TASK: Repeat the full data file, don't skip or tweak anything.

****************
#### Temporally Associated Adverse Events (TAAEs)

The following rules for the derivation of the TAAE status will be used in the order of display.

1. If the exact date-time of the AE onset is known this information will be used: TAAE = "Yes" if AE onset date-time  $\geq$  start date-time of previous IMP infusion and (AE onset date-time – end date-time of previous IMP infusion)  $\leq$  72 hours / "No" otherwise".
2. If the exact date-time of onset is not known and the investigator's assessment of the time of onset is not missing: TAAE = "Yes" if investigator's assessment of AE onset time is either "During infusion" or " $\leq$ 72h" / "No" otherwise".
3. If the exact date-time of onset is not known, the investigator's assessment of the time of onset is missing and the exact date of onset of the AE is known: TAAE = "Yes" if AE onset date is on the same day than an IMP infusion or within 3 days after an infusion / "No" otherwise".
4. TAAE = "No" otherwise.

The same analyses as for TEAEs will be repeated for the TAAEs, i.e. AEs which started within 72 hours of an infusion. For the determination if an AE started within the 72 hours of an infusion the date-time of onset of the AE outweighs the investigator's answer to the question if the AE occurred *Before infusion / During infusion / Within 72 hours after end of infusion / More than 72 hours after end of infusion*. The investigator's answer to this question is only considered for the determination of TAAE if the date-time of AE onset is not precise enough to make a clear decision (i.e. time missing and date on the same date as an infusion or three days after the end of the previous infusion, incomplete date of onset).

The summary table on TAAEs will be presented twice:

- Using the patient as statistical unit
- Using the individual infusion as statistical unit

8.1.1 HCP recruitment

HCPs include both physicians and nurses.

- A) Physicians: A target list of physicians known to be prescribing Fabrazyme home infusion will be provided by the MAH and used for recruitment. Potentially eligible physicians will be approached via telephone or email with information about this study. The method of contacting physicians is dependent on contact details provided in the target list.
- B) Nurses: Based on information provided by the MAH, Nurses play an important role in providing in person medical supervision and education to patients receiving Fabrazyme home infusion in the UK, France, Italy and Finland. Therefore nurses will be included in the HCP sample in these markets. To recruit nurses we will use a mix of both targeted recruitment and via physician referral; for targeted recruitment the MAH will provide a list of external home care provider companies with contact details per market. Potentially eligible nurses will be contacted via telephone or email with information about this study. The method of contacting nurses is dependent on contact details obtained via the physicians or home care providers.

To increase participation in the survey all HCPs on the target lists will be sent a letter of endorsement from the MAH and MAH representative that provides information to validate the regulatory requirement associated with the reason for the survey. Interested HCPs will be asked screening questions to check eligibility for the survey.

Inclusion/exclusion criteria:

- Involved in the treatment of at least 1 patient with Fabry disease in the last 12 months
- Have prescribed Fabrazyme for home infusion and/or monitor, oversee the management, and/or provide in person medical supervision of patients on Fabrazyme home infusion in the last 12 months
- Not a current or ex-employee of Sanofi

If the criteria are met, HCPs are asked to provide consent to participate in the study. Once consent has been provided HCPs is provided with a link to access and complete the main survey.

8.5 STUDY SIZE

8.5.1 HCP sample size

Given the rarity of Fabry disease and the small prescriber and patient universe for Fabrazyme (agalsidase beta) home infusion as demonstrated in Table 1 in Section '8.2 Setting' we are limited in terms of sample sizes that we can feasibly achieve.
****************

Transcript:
#### Temporally Associated Adverse Events (TAAEs)

The following rules for the derivation of the TAAE status will be used in the order of display.

1. If the exact date-time of the AE onset is known this information will be used: TAAE = "Yes" if AE onset date-time  $\geq$  start date-time of previous IMP infusion and (AE onset date-time – end date-time of previous IMP infusion)  $\leq$  72 hours / "No" otherwise".
2. If the exact date-time of onset is not known and the investigator's assessment of the time of onset is not missing: TAAE = "Yes" if investigator's assessment of AE onset time is either "During infusion" or " $\leq$ 72h" / "No" otherwise".
3. If the exact date-time of onset is not known, the investigator's assessment of the time of onset is missing and the exact date of onset of the AE is known: TAAE = "Yes" if AE onset date is on the same day than an IMP infusion or within 3 days after an infusion / "No" otherwise".
4. TAAE = "No" otherwise.

The same analyses as for TEAEs will be repeated for the TAAEs, i.e. AEs which started within 72 hours of an infusion. For the determination if an AE started within the 72 hours of an infusion the date-time of onset of the AE outweighs the investigator's answer to the question if the AE occurred *Before infusion / During infusion / Within 72 hours after end of infusion / More than 72 hours after end of infusion*. The investigator's answer to this question is only considered for the determination of TAAE if the date-time of AE onset is not precise enough to make a clear decision (i.e. time missing and date on the same date as an infusion or three days after the end of the previous infusion, incomplete date of onset).

The summary table on TAAEs will be presented twice:

- Using the patient as statistical unit
- Using the individual infusion as statistical unit

8.1.1 HCP recruitment

HCPs include both physicians and nurses.

- A) Physicians: A target list of physicians known to be prescribing Fabrazyme home infusion will be provided by the MAH and used for recruitment. Potentially eligible physicians will be approached via telephone or email with information about this study. The method of contacting physicians is dependent on contact details provided in the target list.
- B) Nurses: Based on information provided by the MAH, Nurses play an important role in providing in person medical supervision and education to patients receiving Fabrazyme home infusion in the UK, France, Italy and Finland. Therefore nurses will be included in the HCP sample in these markets. To recruit nurses we will use a mix of both targeted recruitment and via physician referral; for targeted recruitment the MAH will provide a list of external home care provider companies with contact details per market. Potentially eligible nurses will be contacted via telephone or email with information about this study. The method of contacting nurses is dependent on contact details obtained via the physicians or home care providers.

To increase participation in the survey all HCPs on the target lists will be sent a letter of endorsement from the MAH and MAH representative that provides information to validate the regulatory requirement associated with the reason for the survey. Interested HCPs will be asked screening questions to check eligibility for the survey.

Inclusion/exclusion criteria:

- Involved in the treatment of at least 1 patient with Fabry disease in the last 12 months
- Have prescribed Fabrazyme for home infusion and/or monitor, oversee the management, and/or provide in person medical supervision of patients on Fabrazyme home infusion in the last 12 months
- Not a current or ex-employee of Sanofi

If the criteria are met, HCPs are asked to provide consent to participate in the study. Once consent has been provided HCPs is provided with a link to access and complete the main survey.

8.5 STUDY SIZE

8.5.1 HCP sample size

Given the rarity of Fabry disease and the small prescriber and patient universe for Fabrazyme (agalsidase beta) home infusion as demonstrated in Table 1 in Section '8.2 Setting' we are limited in terms of sample sizes that we can feasibly achieve.